For years, the name TRW was synonymous with credit reports.
But in 1996, that changed. TRW Inc., the defense, space, and automotive conglomerate, spun off its credit bureau subsidiary to a team of Boston- based investment firms. Seven weeks later, those firms resold the company to a British retailing giant.
Renamed Experian Inc., but keeping its Orange, Calif., address, the company has started a new life.
"The changes in ownership have been an interesting roller-coaster ride," said D. Van Skilling, Experian's chairman and chief executive officer.
He insisted that, throughout, Experian never lost its strategic focus. "If anything it has probably caused us to sharpen our vision."
For 26 years, Mr. Skilling worked for Cleveland-based TRW, running a small unit of the sprawling company, which reports $10 billion in annual sales.
He was general manager of TRW Information Systems and Services Inc.-one of the nation's three largest credit bureaus-and executive vice president of TRW Inc. Until February 1996, Mr. Skilling had job stability of which many top executives can only dream.
But his data base-driven company never fit in with the other businesses of TRW, a manufacturer. As TRW's mandatory retirement age loomed, he decided to help facilitate the spinoff.
"We were always the smallest pig at the trough," Mr. Skilling said. "Their automotive, space, and defense businesses were clearly more important to them."
The bold move-in which Mr. Skilling's unit was sold to Thomas H. Lee Co. and Bain Capital Inc. for $1.01 billion in November 1996-reflected the dramatic changes in the information services industry. Industry watchers expected the Boston investors to give Experian the attention and resources it longed for; Mr. Skilling relished the prospect of being a privately held organization that could finally call its own shots.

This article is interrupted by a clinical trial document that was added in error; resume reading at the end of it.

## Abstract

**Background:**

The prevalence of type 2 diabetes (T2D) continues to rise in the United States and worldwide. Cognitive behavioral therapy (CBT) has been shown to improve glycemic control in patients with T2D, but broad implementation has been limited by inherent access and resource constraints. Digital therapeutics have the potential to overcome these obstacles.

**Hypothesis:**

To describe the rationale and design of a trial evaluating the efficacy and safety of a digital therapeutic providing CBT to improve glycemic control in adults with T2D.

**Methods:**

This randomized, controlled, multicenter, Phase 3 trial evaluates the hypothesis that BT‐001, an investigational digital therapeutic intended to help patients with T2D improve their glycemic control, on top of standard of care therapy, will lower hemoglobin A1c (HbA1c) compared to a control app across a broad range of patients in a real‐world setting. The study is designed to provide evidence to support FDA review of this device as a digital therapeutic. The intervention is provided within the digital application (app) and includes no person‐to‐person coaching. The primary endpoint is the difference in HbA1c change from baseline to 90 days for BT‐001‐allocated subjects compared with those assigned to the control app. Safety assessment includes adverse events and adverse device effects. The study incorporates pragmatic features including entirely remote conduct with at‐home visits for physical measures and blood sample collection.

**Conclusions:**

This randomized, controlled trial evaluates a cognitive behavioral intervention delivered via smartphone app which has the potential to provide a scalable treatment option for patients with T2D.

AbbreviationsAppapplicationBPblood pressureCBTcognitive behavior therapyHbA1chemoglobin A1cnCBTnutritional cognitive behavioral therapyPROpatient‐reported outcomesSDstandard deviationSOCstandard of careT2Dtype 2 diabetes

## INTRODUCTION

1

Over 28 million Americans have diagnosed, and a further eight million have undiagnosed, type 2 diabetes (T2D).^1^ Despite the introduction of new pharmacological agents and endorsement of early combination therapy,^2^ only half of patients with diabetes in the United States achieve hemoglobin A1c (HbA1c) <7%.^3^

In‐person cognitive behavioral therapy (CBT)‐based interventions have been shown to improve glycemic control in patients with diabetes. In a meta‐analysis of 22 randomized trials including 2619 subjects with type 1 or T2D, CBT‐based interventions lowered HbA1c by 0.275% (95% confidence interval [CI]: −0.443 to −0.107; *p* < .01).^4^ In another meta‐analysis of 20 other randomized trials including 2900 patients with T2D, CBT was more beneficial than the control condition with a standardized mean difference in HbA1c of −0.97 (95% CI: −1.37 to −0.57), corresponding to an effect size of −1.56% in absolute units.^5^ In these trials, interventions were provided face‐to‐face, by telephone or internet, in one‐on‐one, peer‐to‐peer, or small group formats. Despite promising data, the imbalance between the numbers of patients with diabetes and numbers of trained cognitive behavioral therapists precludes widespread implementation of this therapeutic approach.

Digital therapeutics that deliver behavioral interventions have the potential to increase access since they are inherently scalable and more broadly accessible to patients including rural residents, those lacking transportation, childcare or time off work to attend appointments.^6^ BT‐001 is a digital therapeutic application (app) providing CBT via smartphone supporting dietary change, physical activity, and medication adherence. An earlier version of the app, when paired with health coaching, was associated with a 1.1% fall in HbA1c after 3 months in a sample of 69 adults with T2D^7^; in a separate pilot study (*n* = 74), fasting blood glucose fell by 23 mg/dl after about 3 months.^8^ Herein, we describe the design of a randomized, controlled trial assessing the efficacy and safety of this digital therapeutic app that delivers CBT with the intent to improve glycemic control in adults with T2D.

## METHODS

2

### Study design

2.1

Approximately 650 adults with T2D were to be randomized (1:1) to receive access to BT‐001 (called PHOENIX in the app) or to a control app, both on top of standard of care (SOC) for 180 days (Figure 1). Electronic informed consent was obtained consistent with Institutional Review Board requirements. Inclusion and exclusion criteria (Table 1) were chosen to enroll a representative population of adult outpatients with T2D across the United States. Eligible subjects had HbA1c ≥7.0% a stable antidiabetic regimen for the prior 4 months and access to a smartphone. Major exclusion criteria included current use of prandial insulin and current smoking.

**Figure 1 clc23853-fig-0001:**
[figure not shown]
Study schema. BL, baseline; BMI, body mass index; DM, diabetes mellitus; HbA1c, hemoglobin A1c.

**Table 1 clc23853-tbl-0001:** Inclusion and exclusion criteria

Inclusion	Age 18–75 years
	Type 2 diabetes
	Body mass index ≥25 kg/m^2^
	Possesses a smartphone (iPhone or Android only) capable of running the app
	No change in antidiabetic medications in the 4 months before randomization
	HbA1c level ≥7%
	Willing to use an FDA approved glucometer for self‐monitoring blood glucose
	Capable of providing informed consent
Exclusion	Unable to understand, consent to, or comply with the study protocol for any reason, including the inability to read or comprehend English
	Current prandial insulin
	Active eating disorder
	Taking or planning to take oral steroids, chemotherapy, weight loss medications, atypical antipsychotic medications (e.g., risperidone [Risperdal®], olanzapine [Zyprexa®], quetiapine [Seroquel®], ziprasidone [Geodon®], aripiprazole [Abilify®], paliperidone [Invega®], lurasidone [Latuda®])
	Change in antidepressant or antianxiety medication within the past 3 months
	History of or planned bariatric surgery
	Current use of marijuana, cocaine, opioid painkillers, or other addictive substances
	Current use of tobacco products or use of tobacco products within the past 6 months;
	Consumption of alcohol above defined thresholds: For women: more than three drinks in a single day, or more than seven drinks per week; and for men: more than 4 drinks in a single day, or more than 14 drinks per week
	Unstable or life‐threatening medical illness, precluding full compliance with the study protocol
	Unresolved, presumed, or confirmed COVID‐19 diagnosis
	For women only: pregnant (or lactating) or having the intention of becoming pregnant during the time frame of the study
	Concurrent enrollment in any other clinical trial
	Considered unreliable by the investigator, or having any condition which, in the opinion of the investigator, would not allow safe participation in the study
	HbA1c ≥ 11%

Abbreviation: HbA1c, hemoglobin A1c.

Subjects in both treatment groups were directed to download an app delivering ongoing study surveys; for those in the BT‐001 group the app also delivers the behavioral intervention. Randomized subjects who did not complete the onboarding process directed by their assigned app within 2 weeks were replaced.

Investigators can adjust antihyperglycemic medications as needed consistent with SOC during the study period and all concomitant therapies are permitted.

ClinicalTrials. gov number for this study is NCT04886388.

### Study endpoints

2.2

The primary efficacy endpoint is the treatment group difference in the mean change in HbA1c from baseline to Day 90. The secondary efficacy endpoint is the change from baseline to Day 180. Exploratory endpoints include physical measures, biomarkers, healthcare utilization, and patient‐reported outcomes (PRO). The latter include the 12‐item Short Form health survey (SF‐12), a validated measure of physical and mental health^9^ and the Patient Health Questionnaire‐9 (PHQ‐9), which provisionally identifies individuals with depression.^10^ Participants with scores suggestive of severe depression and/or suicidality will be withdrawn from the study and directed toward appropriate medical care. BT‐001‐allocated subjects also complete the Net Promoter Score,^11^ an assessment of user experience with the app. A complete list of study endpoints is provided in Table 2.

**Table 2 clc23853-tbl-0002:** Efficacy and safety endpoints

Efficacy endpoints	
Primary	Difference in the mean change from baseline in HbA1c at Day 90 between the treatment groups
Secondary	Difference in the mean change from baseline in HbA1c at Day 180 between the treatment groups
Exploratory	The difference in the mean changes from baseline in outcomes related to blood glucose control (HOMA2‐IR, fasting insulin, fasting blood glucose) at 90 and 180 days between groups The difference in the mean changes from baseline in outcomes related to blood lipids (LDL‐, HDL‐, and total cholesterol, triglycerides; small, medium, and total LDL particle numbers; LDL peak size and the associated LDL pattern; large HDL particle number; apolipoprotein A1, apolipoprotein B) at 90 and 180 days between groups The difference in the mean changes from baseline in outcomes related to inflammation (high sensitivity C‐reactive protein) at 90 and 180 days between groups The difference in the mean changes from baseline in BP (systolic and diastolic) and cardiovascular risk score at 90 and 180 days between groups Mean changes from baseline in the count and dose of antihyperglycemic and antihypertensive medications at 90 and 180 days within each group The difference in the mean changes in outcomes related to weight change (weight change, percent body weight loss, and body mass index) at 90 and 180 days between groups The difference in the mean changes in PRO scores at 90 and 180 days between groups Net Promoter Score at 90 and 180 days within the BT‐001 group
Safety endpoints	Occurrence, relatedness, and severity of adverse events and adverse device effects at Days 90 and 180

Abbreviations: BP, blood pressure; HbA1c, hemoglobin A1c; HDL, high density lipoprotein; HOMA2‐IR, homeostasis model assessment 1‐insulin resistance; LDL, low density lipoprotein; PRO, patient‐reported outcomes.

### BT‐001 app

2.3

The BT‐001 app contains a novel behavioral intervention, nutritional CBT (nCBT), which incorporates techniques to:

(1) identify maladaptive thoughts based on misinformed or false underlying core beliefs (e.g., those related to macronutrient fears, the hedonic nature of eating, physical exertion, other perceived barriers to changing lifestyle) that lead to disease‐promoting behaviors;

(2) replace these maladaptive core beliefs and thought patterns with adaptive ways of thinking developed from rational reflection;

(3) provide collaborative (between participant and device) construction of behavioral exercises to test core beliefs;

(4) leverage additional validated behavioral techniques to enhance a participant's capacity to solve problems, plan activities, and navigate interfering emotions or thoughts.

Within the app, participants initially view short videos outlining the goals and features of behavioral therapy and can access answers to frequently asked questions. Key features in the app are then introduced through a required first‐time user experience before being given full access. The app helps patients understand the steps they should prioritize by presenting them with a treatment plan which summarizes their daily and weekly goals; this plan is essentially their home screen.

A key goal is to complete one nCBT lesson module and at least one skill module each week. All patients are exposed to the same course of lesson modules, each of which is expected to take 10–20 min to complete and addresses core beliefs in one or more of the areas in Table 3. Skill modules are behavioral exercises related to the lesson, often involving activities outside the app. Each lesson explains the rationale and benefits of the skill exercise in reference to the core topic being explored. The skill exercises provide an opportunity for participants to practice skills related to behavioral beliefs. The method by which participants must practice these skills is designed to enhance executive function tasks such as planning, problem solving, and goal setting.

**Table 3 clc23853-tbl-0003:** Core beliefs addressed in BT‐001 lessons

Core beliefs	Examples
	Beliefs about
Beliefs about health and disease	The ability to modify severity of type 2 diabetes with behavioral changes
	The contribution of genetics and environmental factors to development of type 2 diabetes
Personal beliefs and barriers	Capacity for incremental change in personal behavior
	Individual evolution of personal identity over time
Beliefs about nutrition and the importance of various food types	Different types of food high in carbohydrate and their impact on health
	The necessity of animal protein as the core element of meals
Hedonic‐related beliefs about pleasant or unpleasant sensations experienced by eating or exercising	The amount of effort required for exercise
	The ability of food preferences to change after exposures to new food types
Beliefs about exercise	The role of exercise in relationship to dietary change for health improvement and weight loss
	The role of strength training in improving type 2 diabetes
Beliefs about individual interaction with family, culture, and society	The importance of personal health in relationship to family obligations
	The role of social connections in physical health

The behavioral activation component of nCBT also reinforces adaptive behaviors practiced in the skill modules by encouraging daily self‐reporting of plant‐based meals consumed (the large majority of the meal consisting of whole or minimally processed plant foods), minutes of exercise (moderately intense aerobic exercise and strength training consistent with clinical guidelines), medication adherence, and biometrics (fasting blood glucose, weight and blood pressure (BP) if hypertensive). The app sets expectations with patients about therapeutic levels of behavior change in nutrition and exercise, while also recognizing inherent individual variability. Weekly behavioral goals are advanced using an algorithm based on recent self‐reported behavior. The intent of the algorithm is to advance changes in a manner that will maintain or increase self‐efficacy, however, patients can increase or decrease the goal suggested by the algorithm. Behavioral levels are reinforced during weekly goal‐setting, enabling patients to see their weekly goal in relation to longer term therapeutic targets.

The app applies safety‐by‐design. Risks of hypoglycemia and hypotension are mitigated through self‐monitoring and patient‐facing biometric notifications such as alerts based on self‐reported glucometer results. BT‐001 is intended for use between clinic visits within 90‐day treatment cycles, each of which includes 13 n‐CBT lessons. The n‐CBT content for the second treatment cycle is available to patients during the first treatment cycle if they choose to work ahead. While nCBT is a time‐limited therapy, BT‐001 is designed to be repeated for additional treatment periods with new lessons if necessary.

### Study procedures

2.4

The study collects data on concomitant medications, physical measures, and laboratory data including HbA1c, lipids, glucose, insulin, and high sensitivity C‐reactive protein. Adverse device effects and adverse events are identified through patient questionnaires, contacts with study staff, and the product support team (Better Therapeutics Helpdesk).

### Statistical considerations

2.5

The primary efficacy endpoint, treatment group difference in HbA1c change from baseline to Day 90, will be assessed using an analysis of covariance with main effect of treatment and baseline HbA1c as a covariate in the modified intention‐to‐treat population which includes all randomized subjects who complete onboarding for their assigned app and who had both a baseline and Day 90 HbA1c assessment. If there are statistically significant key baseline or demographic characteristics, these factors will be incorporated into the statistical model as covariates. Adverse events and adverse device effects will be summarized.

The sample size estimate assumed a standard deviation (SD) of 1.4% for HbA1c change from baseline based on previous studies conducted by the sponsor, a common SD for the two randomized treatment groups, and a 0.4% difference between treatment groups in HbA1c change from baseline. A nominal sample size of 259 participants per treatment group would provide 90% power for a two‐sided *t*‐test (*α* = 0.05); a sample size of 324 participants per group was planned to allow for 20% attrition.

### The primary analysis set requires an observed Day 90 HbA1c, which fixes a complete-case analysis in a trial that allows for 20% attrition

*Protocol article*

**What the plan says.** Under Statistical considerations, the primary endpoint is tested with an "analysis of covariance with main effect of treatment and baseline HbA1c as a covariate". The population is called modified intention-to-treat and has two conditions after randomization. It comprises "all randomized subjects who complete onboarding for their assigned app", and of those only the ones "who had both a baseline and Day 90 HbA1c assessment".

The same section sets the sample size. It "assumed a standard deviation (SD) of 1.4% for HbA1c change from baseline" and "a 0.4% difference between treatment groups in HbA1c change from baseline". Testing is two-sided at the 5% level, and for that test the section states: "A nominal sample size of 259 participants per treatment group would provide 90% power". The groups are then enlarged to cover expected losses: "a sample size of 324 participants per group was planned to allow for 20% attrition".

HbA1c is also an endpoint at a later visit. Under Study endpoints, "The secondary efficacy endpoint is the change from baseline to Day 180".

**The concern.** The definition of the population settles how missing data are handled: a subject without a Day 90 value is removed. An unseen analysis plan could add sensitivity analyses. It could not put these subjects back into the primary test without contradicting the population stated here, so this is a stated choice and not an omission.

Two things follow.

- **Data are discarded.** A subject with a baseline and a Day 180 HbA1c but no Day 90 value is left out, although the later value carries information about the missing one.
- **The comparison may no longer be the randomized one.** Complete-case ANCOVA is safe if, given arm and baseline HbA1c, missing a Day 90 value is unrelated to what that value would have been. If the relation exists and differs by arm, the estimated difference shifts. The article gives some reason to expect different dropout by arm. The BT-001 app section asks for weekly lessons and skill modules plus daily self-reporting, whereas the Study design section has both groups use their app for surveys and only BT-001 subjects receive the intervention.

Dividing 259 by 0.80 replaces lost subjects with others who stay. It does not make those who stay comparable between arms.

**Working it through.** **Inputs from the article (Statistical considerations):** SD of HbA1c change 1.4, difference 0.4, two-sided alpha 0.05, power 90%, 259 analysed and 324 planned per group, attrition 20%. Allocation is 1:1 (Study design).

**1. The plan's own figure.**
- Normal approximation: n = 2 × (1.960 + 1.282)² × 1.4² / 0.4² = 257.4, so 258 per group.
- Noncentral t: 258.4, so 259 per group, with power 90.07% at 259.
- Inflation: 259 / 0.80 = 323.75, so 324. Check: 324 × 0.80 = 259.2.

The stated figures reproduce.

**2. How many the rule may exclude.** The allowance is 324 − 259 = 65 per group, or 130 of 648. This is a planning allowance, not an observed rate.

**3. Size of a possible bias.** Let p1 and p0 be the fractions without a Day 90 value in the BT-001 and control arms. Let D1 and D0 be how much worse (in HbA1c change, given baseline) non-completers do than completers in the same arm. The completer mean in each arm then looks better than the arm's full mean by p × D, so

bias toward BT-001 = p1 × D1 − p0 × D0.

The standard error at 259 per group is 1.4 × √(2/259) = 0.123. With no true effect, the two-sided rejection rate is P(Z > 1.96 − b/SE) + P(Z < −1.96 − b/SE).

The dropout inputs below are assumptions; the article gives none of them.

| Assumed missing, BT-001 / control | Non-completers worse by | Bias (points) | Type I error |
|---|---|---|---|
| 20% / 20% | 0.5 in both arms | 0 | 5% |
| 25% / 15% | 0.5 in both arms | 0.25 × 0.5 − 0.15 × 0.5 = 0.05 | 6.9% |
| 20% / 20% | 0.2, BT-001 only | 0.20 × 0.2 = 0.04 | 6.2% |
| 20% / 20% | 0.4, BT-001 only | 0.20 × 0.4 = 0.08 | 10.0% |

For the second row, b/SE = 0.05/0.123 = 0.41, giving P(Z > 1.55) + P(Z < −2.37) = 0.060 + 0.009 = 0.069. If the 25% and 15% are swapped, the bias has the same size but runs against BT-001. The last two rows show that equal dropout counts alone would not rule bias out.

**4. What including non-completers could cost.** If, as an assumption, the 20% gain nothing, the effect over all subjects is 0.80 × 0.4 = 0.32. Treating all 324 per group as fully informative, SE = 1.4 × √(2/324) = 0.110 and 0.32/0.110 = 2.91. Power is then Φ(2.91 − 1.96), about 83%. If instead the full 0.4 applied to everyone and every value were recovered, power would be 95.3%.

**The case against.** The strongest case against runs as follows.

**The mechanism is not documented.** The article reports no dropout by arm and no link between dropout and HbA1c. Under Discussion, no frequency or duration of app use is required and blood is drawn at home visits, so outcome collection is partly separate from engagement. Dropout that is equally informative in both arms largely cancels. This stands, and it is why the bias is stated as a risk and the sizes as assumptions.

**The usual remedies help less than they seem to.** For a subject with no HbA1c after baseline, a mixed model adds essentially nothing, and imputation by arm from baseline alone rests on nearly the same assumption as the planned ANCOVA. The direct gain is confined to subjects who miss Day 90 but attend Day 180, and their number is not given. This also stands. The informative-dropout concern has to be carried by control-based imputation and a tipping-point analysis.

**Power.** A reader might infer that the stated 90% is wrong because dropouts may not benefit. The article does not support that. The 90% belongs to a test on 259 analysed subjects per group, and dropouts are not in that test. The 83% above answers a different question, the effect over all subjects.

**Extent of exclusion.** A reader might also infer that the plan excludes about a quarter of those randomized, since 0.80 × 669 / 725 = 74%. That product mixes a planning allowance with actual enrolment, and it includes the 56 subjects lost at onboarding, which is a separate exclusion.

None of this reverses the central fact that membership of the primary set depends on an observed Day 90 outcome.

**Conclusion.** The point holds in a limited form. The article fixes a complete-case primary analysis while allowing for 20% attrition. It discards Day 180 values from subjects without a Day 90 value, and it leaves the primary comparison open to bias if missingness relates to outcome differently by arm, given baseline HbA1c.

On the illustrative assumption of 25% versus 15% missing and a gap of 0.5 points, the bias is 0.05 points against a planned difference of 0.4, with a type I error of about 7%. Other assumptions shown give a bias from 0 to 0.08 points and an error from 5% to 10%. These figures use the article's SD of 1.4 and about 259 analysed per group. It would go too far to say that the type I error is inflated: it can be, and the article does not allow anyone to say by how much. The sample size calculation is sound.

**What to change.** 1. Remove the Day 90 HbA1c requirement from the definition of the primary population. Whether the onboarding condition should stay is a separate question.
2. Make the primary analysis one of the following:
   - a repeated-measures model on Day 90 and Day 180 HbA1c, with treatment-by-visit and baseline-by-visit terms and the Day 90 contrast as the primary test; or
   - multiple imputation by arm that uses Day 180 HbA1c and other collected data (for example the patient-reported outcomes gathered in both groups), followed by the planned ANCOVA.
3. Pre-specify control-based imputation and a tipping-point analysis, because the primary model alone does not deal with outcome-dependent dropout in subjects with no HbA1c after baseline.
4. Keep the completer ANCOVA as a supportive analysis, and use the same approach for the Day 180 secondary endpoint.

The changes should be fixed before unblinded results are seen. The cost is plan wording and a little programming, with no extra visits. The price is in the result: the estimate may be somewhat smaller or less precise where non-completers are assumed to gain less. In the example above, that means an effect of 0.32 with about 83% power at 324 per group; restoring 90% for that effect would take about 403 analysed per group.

Neither wish came true. In less than two months, the investors surprised everyone by selling Experian to a British retailing conglomerate, Great Universal Stores PLC.
While the divorce from TRW plunged Experian into corporate anonymity, Mr. Skilling, 64, said the new name is allowing his company to build a new brand image.
Like its main competitors, Equifax Inc. and Trans Union Corp., Experian has focused on developing products based on its data base management skills. The industry has made "greater use of the data as a predictor of risk," said Barry Connelly, president of Associated Credit Bureaus Inc., a Washington, D.C., trade group.
Mr. Skilling said new product lines would help Experian mature.
"I hope Experian will grow more toward a data solutions image that is broader than a consumer credit report," Mr. Skilling said, echoing his peers at Trans Union and Equifax.
Unlike Equifax and Trans Union, Experian provides data used for appraisals, tax services, and title insurance to the mortgage and real estate industries. In September, Experian signed an agreement with First American Financial Corp., a mortgage technology firm, to form a new company, as yet unnamed. Experian will retain a 20% stake and have access to the company's data base.
Experian also differs from the other bureaus by providing credit-check services in business-to-business transactions-Dun & Bradstreet is its main competitor there-and compiling lists of shoppers for catalogue marketers.
The three overlap most precisely in the consumer credit report market. All are trying to enhance their data bases with products that use modeling techniques, which offer richer information about the data. With modeling software, the companies can categorize consumers based on past behavior, and assign risk scores.
In the modeling business, Experian has perhaps the biggest advantage among the three credit bureaus-it merged with a prominent modeling concern. That company, another unit of Great Universal, was known as CCN Group until July when it became part of Experian.
Mr. Skilling had long ago recognized that CCN, of Atlanta, would be an asset for Experian. His company offered to buy CCN shortly after the spinoff from TRW, "but a funny thing happened on the way to the altar," Mr. Skilling said, referring to the second sale of his company.